Exploring women's health amid coronavirus pandemic
"We rely a lot on what our patients are telling us even if we were seeing you in the clinic."
With non-essential procedures and tests being postponed for the foreseeable future, the use of virtual appointments is on the rise, with doctors like Tiffanie Ferry eager to work with her patients in a new way.
"I've been doing them all week from home and they have been really working out well. I feel like I'm able to address patients concerns, and then also give them guidance as to 'how soon do you have to come in to do those blood tests or if it's something that's more of a routine blood test, can we push it back a couple of months?" said Dr. Ferry.
For those who work in holistic medicine, exploring online yoga sessions and informational workshops can give clients a sense of calm during a stressful time.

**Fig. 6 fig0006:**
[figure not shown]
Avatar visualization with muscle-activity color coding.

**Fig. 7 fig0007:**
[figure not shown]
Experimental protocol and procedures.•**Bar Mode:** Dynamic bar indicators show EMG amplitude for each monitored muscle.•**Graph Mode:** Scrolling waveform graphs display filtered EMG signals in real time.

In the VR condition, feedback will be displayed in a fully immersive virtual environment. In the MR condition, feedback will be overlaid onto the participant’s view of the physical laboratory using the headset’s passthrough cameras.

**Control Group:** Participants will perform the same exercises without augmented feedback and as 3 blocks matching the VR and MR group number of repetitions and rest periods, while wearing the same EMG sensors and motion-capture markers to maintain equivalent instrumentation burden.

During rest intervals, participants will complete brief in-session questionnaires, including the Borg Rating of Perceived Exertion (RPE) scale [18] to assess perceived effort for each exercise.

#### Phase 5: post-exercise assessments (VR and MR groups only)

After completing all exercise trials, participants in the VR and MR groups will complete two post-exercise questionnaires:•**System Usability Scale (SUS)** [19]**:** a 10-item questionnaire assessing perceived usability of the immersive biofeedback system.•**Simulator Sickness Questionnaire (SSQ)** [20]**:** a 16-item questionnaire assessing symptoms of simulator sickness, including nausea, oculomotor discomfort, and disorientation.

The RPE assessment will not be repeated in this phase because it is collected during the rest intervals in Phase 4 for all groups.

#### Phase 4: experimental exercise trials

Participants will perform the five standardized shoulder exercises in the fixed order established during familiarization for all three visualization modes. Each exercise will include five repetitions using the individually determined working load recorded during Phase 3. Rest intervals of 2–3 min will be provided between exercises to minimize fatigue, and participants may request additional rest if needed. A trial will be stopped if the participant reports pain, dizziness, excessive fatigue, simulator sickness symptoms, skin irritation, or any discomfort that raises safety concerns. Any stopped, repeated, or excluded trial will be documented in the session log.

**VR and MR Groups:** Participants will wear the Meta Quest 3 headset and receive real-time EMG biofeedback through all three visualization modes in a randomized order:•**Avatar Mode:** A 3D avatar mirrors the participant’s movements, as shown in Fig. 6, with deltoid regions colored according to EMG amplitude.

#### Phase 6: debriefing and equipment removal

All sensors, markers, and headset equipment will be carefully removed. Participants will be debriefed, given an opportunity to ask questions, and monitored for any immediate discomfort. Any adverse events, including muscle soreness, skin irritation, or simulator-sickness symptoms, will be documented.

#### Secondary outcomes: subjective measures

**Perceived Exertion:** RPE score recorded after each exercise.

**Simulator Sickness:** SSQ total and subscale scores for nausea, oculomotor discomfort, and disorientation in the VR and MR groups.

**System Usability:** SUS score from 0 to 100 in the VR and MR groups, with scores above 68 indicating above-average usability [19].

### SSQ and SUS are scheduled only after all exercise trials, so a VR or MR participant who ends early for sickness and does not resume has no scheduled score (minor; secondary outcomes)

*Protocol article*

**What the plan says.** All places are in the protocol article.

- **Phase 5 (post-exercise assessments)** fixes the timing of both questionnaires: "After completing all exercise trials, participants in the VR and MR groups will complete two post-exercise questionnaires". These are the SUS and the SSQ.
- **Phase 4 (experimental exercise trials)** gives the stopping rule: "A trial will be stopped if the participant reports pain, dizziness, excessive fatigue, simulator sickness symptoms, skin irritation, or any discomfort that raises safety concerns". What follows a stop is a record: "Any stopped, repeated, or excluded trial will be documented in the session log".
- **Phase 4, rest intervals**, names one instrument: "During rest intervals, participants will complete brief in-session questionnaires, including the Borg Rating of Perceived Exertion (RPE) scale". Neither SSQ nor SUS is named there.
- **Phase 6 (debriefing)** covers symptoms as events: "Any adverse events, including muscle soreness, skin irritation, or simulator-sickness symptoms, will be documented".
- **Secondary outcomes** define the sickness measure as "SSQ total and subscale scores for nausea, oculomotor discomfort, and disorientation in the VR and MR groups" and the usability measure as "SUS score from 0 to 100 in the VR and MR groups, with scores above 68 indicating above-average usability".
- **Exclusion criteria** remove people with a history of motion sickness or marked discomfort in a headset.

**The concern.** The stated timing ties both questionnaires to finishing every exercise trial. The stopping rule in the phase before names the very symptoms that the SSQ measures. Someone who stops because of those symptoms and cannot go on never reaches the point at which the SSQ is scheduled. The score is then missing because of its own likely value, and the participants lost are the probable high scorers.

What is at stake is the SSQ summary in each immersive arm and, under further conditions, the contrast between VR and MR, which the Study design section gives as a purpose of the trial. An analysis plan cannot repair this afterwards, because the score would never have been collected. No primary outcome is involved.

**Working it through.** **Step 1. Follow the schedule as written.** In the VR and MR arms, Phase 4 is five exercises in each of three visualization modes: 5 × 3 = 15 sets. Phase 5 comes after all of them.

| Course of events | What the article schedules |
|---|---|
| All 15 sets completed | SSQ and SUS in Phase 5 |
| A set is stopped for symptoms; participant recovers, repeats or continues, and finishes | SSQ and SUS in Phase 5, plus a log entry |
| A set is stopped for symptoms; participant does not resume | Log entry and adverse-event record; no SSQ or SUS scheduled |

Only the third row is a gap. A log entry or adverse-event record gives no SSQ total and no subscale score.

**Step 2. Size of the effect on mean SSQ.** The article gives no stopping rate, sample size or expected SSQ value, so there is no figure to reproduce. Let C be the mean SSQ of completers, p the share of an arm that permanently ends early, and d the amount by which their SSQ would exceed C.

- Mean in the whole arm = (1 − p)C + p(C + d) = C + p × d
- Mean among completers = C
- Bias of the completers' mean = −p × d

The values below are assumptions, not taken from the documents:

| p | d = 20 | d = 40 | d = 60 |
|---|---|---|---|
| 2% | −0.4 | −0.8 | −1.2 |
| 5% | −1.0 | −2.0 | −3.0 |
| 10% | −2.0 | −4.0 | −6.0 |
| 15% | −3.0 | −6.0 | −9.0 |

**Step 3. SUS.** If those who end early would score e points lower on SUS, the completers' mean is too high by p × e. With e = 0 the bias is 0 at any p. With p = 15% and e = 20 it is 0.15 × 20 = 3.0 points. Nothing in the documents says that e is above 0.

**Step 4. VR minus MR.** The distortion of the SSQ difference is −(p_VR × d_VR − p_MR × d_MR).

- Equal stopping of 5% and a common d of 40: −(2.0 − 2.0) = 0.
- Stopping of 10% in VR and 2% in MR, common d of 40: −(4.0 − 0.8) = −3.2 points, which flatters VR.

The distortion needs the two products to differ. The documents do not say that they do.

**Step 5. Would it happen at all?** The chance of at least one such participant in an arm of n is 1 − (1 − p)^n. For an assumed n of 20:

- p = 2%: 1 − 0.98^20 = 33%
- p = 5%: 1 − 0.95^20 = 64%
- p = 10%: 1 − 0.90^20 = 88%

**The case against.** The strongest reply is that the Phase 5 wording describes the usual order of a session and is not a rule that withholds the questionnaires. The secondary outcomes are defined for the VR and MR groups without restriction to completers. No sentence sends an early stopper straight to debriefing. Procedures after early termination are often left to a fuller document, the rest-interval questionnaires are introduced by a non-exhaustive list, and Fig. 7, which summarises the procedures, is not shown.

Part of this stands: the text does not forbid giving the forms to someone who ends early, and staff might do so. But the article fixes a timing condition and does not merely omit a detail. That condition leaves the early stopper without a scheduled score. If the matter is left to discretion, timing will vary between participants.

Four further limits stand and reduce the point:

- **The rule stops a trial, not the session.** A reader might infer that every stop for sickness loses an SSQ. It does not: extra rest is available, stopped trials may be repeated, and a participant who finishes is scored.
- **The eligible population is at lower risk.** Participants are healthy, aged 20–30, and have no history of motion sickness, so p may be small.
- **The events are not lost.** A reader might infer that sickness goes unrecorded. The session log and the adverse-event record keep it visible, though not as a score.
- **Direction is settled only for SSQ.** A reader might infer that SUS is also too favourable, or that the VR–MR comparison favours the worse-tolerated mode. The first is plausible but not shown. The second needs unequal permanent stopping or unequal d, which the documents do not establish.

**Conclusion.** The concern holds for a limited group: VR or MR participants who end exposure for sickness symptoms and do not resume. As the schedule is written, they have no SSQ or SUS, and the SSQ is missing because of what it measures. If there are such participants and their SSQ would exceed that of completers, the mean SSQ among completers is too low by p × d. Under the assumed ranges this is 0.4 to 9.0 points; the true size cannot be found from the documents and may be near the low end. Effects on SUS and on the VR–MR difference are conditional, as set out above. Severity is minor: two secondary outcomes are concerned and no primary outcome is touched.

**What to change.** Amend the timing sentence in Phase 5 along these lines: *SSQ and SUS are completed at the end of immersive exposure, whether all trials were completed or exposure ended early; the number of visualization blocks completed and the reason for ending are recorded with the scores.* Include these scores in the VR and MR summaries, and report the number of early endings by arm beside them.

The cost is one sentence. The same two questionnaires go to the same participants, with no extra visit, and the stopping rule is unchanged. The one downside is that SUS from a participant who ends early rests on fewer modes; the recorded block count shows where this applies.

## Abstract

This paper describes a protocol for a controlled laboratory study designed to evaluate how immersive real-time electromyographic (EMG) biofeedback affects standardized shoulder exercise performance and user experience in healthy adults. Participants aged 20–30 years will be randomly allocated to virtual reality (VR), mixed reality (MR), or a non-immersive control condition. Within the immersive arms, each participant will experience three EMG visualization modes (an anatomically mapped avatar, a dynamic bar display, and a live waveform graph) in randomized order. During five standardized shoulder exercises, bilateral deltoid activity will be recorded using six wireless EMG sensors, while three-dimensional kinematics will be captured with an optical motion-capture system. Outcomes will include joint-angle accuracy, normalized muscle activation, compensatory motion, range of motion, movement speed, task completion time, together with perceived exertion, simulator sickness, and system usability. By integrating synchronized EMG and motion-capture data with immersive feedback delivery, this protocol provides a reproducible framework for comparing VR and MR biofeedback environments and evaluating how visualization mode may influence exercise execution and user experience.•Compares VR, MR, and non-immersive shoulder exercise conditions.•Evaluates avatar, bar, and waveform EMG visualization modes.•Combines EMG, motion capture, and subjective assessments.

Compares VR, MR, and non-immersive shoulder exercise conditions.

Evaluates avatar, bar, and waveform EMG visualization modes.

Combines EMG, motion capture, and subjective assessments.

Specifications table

"I think the difference and working with those people that needed a little bit more of a gentle approach was I'm missing the one on one, but we've learned to even take those clients and those students, virtually," said Keri Hoyt, instructor with Ahimsa - Yoga with Keri.
As people prepare for a longer trek into the unknown, Womanspace's Christi Russell says approaching it with clarity is key.
"We should always use an approach from a healthy mind and a healthy perspective, whether we're avoiding it, preventing it or we're dealing with family members or loved ones who may have it," said Russell.
All three women encourage people to listen to their bodies and keep an open line of communication if any concerns arise.